CAPT William B. Bader, USNR-Ret

15 March 2016. CAPT William B. Bader, USNR-Ret, at Sykesville, MD. He had Alzheimer’s disease. He was born Sept. 8, 1931, in Atlantic City, where his grandfather had been mayor in the 1920s.

After Dr. Bader’s father was killed in an automobile accident in 1934, the family moved to Los Angeles. Dr. Bader graduated from Pomona College in Claremont, Calif., in 1953. He then studied in Europe on a Fulbright fellowship, an international academic program sponsored by the senator for whom he would later work.

He served in the Navy from 1955 to 1958, then left active duty to pursue a doctorate in history from Princeton University, which was conferred in 1964. He then worked for the CIA and the State Department while retaining his naval reserve commission. 

Dr. Bader held high-ranking foreign-policy positions with several federal agencies and as a Senate staff member, helped investigate CIA abuses and events surrounding the 1964 Gulf of Tonkin Resolution. 

According to the obituary in the Washington Post: "While working for Sen. J. William Fulbright (D-Ark.) in the late 1960s, Dr. Bader was among the first people to cast doubt on the official reasons given by the Defense Department and the White House for escalating U.S. military involvement in Vietnam.

On Aug. 4, 1964, President Lyndon B. Johnson went on national television to announce that the U.S. military was taking action against “repeated acts of violence” by North Vietnamese forces. According to the Defense Department, Navy ships had come under fire on two occasions in the Gulf of Tonkin off the coast of Vietnam.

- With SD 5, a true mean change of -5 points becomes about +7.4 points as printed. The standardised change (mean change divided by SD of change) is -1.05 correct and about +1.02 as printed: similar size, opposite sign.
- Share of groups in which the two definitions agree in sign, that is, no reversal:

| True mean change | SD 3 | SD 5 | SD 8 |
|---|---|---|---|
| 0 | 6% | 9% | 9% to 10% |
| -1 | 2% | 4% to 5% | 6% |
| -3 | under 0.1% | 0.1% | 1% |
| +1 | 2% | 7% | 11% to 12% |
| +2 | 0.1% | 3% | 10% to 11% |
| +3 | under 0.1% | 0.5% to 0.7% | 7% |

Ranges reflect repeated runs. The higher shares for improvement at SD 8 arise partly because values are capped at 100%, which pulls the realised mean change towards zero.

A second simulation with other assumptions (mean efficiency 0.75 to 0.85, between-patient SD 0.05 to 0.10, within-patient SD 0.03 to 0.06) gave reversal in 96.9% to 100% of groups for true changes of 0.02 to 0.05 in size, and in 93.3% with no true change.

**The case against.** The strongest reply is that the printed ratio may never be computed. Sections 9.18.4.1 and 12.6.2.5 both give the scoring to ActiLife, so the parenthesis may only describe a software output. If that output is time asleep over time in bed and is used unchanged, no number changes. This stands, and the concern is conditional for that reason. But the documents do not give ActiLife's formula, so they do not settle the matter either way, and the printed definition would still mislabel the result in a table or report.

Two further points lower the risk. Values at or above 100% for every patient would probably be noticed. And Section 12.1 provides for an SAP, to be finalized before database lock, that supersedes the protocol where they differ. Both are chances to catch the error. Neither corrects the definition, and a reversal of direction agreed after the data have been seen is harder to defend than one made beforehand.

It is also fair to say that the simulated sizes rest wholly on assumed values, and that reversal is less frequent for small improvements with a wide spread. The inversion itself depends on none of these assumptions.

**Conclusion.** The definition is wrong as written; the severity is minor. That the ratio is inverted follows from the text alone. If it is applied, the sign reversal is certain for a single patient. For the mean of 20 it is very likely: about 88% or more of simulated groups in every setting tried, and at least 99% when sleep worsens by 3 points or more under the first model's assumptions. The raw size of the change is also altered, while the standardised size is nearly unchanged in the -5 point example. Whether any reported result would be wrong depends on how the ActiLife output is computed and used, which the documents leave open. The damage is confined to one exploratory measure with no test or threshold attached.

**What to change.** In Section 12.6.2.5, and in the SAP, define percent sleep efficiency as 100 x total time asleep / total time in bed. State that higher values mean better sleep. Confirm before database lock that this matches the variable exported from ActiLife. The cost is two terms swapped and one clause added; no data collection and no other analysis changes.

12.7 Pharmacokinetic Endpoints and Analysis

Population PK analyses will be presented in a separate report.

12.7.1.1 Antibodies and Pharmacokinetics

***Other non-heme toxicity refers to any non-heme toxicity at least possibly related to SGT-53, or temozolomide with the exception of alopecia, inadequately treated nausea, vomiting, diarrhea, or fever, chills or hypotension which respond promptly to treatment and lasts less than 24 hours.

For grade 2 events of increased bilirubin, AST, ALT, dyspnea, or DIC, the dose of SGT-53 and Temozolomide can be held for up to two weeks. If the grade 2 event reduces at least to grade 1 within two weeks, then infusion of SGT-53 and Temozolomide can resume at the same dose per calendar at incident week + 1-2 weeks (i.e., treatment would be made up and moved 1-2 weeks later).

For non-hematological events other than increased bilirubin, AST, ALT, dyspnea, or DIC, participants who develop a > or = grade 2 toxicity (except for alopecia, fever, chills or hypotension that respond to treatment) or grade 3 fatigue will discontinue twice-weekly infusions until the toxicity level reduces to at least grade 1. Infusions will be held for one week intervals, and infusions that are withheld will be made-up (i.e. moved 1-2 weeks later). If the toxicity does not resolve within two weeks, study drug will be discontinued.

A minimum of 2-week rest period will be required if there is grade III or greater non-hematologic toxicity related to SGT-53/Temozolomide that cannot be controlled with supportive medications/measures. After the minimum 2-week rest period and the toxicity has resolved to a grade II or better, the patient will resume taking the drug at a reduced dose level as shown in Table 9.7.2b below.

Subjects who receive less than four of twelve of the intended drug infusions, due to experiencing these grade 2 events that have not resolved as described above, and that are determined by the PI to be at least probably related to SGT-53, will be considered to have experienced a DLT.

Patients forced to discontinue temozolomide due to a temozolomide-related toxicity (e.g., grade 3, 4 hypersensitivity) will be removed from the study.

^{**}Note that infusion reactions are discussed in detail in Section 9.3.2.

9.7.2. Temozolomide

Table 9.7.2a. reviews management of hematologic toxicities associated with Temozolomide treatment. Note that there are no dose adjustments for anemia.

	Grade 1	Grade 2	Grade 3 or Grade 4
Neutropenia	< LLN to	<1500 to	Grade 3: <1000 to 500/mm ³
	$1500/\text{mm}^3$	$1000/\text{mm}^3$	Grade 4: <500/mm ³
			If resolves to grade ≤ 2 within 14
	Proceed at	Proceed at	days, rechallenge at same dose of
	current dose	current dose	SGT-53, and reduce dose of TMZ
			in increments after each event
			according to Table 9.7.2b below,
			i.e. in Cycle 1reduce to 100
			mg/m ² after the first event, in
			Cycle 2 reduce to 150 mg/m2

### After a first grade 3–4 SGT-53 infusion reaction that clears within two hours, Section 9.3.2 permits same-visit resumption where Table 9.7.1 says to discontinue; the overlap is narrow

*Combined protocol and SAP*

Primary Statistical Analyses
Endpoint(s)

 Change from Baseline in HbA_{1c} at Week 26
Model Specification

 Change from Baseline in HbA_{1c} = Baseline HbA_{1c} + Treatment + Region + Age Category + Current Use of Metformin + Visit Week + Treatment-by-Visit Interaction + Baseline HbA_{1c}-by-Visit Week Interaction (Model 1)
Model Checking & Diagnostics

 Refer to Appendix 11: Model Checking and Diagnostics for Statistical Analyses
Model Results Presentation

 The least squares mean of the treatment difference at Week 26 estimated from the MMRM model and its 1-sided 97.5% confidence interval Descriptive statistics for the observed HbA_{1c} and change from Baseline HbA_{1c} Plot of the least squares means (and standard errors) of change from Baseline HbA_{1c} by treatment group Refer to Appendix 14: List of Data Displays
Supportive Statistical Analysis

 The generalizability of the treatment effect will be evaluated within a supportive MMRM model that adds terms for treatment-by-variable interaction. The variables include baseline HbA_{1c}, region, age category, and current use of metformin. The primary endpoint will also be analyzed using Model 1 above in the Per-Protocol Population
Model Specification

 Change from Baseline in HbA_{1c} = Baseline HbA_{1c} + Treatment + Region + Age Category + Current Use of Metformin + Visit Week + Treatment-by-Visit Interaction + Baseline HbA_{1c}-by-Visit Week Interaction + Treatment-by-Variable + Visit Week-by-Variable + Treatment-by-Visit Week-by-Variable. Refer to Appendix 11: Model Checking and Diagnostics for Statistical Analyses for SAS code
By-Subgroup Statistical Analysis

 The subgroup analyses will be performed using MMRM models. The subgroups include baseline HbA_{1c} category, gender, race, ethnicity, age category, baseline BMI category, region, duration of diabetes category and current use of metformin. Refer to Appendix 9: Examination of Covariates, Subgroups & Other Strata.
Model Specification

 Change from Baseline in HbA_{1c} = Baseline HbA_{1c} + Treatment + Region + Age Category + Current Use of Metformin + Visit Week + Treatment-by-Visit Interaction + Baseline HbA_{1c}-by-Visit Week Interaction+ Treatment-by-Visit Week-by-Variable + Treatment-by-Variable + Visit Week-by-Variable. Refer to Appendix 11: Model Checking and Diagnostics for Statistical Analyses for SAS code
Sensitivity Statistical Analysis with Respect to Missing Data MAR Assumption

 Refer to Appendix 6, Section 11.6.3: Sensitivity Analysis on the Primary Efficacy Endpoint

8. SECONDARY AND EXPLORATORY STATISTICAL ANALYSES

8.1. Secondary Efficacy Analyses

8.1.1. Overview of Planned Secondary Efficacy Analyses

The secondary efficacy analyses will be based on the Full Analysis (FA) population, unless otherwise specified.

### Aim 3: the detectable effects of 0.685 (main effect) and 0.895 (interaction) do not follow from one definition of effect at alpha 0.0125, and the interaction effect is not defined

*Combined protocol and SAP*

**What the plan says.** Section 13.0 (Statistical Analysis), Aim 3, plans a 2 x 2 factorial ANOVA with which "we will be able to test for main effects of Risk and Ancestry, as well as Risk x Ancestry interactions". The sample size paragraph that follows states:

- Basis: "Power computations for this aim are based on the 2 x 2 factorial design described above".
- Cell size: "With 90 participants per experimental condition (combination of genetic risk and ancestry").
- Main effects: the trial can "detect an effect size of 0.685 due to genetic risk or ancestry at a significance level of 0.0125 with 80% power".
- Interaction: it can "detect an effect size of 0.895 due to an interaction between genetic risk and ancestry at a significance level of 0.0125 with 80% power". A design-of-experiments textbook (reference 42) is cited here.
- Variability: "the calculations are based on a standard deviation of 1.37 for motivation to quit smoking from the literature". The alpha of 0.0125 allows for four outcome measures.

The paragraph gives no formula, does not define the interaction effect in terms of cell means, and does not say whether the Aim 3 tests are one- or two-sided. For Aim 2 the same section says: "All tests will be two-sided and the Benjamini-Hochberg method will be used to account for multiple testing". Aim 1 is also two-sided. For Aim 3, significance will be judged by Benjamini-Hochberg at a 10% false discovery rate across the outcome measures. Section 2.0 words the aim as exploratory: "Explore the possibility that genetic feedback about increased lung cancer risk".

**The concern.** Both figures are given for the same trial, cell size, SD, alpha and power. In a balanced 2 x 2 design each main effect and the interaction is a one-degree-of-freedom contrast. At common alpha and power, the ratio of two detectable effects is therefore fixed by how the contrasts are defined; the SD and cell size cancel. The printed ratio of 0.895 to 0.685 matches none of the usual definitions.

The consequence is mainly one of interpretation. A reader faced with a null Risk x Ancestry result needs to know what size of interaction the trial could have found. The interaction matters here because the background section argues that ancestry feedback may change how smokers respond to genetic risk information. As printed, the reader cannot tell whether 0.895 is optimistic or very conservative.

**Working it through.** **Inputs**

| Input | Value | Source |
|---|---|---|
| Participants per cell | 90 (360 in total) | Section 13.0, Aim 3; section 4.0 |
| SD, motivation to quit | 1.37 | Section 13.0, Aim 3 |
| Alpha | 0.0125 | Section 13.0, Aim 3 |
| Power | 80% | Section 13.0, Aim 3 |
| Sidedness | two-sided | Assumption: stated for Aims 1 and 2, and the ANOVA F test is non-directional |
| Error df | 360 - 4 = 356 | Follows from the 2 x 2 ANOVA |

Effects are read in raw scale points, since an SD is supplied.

The first attack, on Aug. 2, was on the destroyer USS Maddox. Two days later, defense officials said the Maddox and a second destroyer, the USS Turner Joy, had come under automatic weapons fire and torpedo attacks. The Maddox fired hundreds of shells during the nighttime incident, and U.S. jets were dispatched from a nearby aircraft carrier."

Johnson used the episodes as justification for the Gulf of Tonkin Resolution, which was passed by Congress on Aug. 7, 1964. The resolution authorized the president to “take all necessary measures” to protect U.S. interests and led to a decade-long military engagement in Vietnam that claimed about 58,000 American lives. The matter remains controversial.

He published a book, “Austria Between East and West,” in 1966.

In the mid-1970s, Dr. Bader was on the staff of a Senate investigative committee led by Frank Church (D-Idaho). In that role, Dr. Bader helped expose a variety of covert activities by the CIA, including attempts to topple governments and assassinate foreign leaders.

Dr. Bader later worked at the Defense Department before returning to the Senate as chief of staff of the Foreign Relations Committee from 1979 to 1981. He then spent 10 years with SRI International, a research firm and government contractor. He was president of the Eurasia Foundation in Washington from 1992 to 1995 and, over the years, lectured at many universities.

He was an assistant secretary of state for educational and cultural affairs from 1999 to 2001.

Dr. Bader lived for many years in Alexandria, Va., and was a member of the Cosmos Club and Western Presbyterian Church in the District.

His wife of 60 years, sculptor Gretta Lange Bader, died in 2014. Survivors include four children, a brother and six grandchildren. Funeral arrangements have not been announced.

 Editor’s note: Much of this account is contained in the copyrighted obituary by Matt Schudel, published on 19 March 2016 in The Washington Post.